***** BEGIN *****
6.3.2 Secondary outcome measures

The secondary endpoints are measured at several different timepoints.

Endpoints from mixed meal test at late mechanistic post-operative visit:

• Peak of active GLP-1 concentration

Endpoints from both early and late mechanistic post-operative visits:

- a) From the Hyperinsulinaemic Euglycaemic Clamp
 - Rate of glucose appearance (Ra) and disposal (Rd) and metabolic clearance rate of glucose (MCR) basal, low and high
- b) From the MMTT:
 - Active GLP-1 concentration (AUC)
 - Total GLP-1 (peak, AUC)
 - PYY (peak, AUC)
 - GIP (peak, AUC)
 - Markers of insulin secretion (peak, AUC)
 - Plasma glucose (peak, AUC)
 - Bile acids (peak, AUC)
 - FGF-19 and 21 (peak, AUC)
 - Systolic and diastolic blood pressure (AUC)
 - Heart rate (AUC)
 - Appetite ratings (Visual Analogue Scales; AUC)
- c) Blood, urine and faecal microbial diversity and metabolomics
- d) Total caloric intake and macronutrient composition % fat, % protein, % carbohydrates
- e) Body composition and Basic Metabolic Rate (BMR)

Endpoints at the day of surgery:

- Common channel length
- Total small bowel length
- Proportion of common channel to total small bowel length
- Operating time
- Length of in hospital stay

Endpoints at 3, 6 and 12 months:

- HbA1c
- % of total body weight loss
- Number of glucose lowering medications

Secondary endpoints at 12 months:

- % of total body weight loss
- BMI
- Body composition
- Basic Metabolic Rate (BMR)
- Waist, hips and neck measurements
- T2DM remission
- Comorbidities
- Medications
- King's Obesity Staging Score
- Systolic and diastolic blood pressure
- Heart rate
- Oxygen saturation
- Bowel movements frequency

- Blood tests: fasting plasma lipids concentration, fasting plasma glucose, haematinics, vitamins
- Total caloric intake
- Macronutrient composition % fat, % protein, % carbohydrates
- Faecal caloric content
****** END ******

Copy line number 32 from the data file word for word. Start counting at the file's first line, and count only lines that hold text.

- Number of glucose lowering medications